What do we know about Guillaume Dufay? We do not have a portrait of the composer, but here is some information you may like to know.

Guillaume Du Fay

5 August, c. 1397 Beersel, Belgium – 27 November 1474 Cambrai, France

Du Fay was a franco flemish composer and one of the leading composers in Europe in the mid 15th century. He was noted both his church music and his secular chanson since many of his compositions were simple settings of chants.

Early life

Du fay was born in Berseel, Belgium to an unknown priest a woman named Marie Du Fayt. He moved to Cambrai at an early age and was noticed by the cathedral authorities there, who gave him a thorough training in music; it was there where he learnt the world of music and he was soon listed as a choirboy in the cathedral from 1409-12. The authorities were highly amazed by his music gifts because they gave him his own copy of Villedieu’s Doctrinale (A versified Latin grammar book) in 1411, which was never presented to a child earlier.


Du Fay’s early career started out as a turbulent one. He was appointed as the sub deacon in the Cathedral at Cambrai, which he soon left in 1420 and travelled to Pesaro in Italy, where he worked for the Malatesta family. Most of his works date back to this period of his life, however there is no evidence that proves his residence in Pessaro at that time. He then moved back to Cambrai in for a short period then decided to journey to Bologna, and immediately entered the service of ‘Cardinal Louis Aleman’. It was here that we was promoted to deacon and then finally a priest in the year 1428. He eventually left his post and was appointed as ‘maitre de chapelle’ at Savoy before he left Rome. Florence was where his came up with his legendary motet ‘Nuper Rosarum Flores. Later on in his life Dufay went on to graduate with a degree in Law from the University of Turin. It was then during the early 1440’s after his mother passed away when he wrote his extensive collection of Magnificats, antiphons and simple hymns. Soon after his retirement in 1458, during the year 1460 he wrote one of his most prominent Requiem works that has been lost over centuries. There is no documentary evidence of this great composition.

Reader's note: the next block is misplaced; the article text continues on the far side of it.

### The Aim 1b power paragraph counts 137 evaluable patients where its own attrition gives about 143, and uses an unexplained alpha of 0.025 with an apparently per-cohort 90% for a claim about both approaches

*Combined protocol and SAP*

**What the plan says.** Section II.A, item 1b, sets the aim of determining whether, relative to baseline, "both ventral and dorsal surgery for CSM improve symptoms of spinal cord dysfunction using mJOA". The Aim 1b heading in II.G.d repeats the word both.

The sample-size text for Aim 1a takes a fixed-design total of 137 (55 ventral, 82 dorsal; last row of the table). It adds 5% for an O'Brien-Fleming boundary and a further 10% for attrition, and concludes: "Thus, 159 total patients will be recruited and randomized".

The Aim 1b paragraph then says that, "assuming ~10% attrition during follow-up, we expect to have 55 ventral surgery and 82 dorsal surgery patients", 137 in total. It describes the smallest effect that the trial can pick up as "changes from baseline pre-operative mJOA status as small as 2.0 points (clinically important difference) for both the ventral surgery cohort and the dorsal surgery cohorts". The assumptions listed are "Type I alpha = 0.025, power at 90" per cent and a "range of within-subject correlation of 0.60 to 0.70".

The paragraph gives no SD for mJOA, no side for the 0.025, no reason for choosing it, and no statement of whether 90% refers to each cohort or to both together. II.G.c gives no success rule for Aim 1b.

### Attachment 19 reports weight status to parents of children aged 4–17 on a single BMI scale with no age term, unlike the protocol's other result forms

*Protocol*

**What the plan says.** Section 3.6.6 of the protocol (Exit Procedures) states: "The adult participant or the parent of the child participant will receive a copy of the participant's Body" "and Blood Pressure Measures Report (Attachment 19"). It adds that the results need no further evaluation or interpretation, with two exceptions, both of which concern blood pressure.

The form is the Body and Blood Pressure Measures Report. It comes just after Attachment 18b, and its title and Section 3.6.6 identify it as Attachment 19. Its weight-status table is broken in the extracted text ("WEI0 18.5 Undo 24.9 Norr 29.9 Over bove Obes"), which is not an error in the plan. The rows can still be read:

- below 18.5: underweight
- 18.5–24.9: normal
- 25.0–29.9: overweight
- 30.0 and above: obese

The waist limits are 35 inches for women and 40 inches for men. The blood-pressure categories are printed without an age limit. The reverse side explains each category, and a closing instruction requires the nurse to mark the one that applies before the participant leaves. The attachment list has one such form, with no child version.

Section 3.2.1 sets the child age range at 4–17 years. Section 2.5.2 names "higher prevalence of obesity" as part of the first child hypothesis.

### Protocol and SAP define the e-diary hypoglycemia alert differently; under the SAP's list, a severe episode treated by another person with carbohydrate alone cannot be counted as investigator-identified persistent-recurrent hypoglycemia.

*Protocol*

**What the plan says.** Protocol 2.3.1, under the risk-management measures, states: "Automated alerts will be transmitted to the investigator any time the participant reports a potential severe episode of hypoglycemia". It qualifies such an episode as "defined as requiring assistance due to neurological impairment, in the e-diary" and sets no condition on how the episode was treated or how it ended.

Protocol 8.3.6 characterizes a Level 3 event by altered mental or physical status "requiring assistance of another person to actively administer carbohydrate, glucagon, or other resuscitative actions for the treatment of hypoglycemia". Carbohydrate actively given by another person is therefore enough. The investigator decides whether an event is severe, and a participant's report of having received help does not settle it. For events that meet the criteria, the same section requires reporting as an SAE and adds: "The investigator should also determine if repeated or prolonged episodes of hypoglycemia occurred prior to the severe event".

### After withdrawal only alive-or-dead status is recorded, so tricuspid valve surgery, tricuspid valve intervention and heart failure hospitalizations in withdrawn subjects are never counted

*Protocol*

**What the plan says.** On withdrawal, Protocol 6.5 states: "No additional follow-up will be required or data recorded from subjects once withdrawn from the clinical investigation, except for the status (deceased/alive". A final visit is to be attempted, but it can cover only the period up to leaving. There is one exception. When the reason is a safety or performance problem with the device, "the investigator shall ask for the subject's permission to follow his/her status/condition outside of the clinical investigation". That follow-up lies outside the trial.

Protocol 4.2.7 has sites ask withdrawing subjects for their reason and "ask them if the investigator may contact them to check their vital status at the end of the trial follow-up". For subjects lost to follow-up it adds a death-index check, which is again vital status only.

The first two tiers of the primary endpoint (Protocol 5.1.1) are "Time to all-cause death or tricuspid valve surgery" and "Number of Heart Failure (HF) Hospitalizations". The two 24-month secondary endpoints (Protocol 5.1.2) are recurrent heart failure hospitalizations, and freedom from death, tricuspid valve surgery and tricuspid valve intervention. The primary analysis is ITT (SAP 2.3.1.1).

Dufay grew to become a rich and powerful personality in the world of music. He was known for his broad minded approach, and was a key cosmopolitan figure during his time. Dufay died after a prolonged illness on November 27 1474. Just before his death, he requested for his famous motet ‘Ave Regina Celorum’ to be sung to him on his death bed, but much before the preparations for his request were underway, Dufay breathed his last. He was buried at the Chapel at the Cathedral of Cambrai, and it is said that over the years, his tombstone was lost, to be discovered again many centuries later in the year 1859 and was erected at the Arts museum in Lille.